God Has One, Too
by Edna C. Horning
Table of Contents|
parts: 1, 2, 3,
4, 5, 6, 7, 8
Cricket, age 17, lives with her Aunt Lucy and Uncle Sulo to finish high school while her parents are on an extended trip abroad. Cricket is devastated when she learns that her aunt and uncle intend to do away with her beloved dog, Smidge. She and Smidge set out on foot to seek refuge with her Aunt Vera, who lives a hundred miles away. Smidge will have an influence and effect that no one could have expected.
When the dreaded transcontinental call to Cricket’s mother and father took place, Cricket wisely let them do most of the talking, answering their numerous questions plainly and honestly. To Cricket’s surprise and relief, her parents reacted — or seemed to react — more in puzzlement than anger. The one time she sensed that the latter might be gaining on the former, Cricket set her face against them, allowing no chance for interruption.
“You probably won’t remember this, but I do. When I was ten, my best friend, Martha Gray, came home from school one day, an ordinary day like any other, and found that her parents had gotten rid of Slats. Martha named him that because he was mostly Chow, and she thought he looked like the MGM lion. That neat-freak, OCD mother of hers said the dog ‘shed too much,’ causing more housework. Martha came to school red-eyed for a week, and we all wondered how anyone could be so cruel.
“She was never really the same again, and I should know. I was her best friend in fifth grade. Well, I’m not ten. I’m seventeen, and in August I’ll turn eighteen and be legally an adult. But until that happens, if you prefer, I can always run again, and this time none of you will find me. Find us. If that’s what you really want.”
Their response to this rebuke was an audible sigh followed by, “Put Vera on.” Wordlessly, Cricket held out the cordless to Vera, who had remained in the room at Cricket’s sincere request.
After a stiff exchange of pleasantries, Vera began to mumble the stream of sounds typically made by those at the receiving end of very one-sided conversations — yes, no, I see, I understand, yes she did, no I didn’t, it will, it won’t, um, uh-huh, uh-huh, uh-huh — while alternately bobbing and shaking her head in an abstracted fashion. Cricket had not before seen Vera so unassertive and was beginning to fear the worst when, as it had with her, the tide turned.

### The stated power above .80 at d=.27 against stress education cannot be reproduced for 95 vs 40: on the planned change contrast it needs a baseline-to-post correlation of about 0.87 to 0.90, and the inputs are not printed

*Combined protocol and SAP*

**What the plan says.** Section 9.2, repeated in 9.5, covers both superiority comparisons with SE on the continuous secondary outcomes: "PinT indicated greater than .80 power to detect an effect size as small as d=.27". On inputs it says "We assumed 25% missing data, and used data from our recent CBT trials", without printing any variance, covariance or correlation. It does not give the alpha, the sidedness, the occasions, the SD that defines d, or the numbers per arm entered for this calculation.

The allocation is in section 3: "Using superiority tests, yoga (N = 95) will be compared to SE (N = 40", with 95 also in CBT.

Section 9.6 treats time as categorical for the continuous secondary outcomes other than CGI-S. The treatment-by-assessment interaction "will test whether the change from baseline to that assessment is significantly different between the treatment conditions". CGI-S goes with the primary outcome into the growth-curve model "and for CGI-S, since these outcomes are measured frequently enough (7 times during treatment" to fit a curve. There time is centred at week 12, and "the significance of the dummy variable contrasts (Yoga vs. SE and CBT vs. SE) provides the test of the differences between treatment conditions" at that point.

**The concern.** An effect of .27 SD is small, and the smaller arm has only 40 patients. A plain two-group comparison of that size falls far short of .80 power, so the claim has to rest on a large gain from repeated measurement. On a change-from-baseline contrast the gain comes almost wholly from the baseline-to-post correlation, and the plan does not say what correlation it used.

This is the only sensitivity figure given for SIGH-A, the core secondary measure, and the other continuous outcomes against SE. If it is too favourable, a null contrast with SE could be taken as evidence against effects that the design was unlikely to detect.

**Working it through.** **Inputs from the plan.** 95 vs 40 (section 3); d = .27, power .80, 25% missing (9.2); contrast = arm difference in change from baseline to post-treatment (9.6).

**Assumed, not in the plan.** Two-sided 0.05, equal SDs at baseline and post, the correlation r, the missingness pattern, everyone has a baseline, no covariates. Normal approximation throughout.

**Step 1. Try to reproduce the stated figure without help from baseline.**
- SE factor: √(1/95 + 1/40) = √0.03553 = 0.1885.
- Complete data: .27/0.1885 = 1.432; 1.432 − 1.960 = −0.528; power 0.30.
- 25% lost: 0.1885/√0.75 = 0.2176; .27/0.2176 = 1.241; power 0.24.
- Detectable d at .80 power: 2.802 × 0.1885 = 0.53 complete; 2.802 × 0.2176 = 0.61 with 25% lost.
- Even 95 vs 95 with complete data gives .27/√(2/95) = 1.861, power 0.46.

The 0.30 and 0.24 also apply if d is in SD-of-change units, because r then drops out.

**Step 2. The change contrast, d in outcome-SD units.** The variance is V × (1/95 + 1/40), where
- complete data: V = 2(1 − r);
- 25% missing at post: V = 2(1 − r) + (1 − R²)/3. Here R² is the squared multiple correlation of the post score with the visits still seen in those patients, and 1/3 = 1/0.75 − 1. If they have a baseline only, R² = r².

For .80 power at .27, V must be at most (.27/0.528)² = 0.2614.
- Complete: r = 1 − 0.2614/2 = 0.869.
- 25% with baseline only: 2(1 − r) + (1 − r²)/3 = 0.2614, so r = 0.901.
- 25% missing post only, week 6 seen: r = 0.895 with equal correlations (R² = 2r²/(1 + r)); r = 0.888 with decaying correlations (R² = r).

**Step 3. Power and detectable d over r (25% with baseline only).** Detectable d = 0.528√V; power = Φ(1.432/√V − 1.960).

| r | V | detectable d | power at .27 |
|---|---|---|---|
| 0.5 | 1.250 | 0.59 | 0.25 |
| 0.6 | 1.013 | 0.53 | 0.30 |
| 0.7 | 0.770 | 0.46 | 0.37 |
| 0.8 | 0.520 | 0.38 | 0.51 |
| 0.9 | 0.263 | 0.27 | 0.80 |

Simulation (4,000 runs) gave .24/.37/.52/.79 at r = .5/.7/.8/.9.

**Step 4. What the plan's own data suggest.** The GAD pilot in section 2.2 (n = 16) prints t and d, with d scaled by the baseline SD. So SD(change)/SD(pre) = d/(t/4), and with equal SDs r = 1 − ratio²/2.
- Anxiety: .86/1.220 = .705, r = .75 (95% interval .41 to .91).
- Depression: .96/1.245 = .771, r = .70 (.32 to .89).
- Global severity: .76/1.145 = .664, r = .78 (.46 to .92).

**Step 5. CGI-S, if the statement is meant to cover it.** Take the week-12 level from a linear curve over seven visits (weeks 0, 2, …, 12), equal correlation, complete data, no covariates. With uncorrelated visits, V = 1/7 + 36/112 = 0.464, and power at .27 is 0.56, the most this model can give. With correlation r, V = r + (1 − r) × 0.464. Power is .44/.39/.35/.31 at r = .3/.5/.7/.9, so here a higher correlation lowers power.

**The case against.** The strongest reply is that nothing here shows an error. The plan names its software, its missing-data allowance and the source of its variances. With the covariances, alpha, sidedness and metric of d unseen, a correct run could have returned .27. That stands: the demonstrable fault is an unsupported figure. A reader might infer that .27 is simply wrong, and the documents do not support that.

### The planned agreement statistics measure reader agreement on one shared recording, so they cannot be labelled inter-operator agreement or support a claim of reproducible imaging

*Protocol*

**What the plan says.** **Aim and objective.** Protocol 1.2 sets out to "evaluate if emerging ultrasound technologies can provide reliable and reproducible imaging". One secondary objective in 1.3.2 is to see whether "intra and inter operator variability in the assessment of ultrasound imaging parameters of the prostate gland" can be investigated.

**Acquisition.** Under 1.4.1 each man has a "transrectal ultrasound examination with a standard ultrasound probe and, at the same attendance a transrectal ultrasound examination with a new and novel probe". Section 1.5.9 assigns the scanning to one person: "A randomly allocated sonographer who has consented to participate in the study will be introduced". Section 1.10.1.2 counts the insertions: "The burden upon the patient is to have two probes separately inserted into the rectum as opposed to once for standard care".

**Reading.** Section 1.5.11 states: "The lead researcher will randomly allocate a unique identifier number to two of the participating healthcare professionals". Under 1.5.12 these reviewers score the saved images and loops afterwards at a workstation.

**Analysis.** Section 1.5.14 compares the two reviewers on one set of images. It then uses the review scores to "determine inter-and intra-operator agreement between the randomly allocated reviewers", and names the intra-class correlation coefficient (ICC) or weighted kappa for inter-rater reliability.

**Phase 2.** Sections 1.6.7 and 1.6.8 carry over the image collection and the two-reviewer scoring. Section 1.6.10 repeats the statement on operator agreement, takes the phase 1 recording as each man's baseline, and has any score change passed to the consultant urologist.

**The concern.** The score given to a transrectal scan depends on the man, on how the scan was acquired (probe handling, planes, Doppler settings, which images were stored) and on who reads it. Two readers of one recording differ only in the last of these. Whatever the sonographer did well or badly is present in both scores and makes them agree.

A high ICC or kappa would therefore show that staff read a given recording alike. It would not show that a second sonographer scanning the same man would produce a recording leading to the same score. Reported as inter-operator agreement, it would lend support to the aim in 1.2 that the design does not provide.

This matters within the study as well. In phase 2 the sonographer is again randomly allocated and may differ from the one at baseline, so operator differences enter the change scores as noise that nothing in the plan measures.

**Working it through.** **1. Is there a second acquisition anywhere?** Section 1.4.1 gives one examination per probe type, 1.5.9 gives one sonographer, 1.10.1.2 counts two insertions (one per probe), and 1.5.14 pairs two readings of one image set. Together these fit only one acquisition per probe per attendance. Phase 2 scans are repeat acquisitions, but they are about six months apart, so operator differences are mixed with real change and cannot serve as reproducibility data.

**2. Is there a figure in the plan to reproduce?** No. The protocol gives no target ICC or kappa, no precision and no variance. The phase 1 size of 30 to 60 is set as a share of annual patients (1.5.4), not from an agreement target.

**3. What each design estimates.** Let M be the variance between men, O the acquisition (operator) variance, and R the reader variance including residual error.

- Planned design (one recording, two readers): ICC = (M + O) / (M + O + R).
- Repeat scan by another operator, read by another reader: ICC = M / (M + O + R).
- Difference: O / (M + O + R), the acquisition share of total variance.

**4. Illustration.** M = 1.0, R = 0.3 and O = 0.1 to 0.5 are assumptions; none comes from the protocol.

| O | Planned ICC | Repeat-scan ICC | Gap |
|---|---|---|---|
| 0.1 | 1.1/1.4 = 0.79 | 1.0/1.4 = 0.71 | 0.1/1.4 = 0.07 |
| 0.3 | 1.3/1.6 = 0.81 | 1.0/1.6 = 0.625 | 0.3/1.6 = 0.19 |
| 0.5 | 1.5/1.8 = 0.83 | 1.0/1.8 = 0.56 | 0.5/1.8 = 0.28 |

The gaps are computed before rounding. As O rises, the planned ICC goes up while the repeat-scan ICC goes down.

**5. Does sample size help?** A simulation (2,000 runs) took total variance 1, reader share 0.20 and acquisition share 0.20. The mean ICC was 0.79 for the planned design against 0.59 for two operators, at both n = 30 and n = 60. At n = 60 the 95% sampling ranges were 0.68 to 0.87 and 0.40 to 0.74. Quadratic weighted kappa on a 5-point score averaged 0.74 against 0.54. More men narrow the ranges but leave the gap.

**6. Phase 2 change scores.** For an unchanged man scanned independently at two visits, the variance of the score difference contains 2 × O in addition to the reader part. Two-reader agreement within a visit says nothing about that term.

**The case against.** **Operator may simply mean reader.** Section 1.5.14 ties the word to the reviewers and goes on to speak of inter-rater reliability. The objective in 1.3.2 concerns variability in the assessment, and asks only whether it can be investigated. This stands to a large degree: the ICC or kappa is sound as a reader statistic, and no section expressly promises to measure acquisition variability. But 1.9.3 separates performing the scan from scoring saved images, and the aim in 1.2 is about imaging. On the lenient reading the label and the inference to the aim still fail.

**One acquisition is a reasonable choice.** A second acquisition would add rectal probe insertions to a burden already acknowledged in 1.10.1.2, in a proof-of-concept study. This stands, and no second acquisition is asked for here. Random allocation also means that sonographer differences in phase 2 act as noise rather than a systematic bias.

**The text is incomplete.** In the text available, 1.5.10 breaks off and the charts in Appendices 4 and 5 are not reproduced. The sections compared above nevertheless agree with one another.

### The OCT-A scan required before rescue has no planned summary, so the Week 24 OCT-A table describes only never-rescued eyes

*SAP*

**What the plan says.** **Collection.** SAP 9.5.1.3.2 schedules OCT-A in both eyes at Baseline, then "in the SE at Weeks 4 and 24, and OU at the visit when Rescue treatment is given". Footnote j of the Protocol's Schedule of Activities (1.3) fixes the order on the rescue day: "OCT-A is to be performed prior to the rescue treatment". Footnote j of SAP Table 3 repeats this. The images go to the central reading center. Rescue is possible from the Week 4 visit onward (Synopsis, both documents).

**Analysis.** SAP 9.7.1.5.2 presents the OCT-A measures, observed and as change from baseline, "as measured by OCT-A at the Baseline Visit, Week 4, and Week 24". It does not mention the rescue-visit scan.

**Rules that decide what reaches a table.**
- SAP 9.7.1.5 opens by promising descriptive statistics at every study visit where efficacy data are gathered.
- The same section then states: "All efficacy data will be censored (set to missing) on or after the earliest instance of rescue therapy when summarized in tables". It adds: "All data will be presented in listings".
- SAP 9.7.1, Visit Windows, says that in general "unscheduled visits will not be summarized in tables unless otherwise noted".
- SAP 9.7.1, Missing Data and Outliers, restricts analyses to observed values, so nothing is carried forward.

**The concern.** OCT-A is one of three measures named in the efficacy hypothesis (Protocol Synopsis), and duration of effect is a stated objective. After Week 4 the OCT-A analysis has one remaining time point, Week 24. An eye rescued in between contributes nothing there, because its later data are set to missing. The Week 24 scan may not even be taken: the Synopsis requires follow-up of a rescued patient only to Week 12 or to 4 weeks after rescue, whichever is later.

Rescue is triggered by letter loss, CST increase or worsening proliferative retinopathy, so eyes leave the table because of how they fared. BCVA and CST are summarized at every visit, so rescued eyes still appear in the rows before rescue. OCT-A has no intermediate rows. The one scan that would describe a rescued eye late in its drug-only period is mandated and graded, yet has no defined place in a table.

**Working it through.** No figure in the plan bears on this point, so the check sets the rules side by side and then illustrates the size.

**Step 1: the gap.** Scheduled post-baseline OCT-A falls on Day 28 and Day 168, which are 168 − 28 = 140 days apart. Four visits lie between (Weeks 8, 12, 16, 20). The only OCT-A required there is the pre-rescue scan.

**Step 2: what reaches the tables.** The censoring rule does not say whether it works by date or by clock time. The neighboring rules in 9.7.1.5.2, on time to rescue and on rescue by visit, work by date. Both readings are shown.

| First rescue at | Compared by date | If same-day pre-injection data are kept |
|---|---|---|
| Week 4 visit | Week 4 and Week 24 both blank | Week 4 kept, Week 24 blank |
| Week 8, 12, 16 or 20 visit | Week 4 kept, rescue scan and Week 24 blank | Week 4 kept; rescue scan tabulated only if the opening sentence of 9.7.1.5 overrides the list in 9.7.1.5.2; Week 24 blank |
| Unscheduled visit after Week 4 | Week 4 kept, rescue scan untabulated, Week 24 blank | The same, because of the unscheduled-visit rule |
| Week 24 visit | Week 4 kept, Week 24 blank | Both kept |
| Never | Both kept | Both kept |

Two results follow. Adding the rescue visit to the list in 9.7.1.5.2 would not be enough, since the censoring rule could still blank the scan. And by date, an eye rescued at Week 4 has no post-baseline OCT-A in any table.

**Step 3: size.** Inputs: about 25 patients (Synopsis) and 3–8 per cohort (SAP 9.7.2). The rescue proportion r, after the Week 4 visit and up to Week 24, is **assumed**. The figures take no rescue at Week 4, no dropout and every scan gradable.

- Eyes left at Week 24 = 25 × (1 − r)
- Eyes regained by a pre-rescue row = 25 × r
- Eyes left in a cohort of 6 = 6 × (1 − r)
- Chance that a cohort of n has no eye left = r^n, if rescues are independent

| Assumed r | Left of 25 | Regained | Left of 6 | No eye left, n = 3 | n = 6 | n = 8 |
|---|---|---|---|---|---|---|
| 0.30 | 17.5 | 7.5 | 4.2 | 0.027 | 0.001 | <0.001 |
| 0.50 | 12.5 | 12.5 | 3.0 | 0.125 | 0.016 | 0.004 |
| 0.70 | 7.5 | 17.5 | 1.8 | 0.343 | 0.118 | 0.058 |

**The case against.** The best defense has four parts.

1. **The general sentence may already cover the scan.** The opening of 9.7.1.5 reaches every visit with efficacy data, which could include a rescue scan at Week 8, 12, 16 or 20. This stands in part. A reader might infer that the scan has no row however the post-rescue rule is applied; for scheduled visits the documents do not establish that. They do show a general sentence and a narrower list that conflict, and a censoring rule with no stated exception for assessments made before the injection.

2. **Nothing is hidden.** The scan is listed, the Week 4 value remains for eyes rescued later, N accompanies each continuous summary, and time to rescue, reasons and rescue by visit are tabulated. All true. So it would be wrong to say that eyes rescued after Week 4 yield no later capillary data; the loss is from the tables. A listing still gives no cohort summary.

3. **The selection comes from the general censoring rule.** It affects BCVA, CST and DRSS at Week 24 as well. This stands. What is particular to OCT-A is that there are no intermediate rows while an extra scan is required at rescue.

“Seth, Frances,” she said in the calmest and most controlled of voices, “there’s one or two points I want to make crystal clear now. Whatever may be the shoulds and should nots of our current situation, Cricket isn’t imposing on me in the least. Not so far, at any rate. No one who lives in this house is allowed to be a shirker. She’ll work, or she’ll be gone.”
Here she paused to shoot Cricket a significant look. “And that remains the case in spite of how very well off Ank left me.”
Vera paid scant mind to what other people, be they relatives, friends, or enemies, thought of her in any capacity, but this once she could not resist the temptation to plume herself a tad by emphasizing “very” if only by a slight inflection. It had been a few years since she had experienced face-to-face with Seth and Frances, and possibly they had not heard that Ank had bequeathed her more than a million dollars’ worth of bank stock and no debts to speak of. A little preening never killed anyone, agent or recipient.
“I own a number of rental properties in town, mostly residential, and if this girl knows what’s good for her” — another pointed look in Cricket’s general direction — “she will be helping me clean carpets, mow grass, sanitize bathrooms and all the rest that has to be done when tenants vacate. Here at the farm I’ve set her to digging weeds in the garden plot we will shortly be planting together.”
This last item stretched the truth a bit, as they hadn’t actually begun, but Cricket had no plans, present or future, to rat her out on that score. Not long afterwards, the conversation rather abruptly came to a close, and it seemed to Cricket that it was primarily Vera who closed it.
* * *
Before she turned in that night, Cricket, again close to tears, said, “Aunt Vera, thank you so much for believing that I ran away because of Smidge and only because of Smidge. Every step I took, I was so afraid you’d assume I must be in a terrible scrape, drugs or sex or something and didn’t want to face the music. I didn’t think you’d believe I did any of this,” she said, hoarse from the growing knot in her throat, “for a dog.”
To this Vera replied, “I’ll admit it wasn’t just your honest face and disarming demeanor that persuaded me. I could believe you did it for a dog, because I know what a dog did for me and, maybe someday, when the place and moment are perfect, I’ll tell you about it.”
* * *
Copyright © 2017 by Edna C. Horning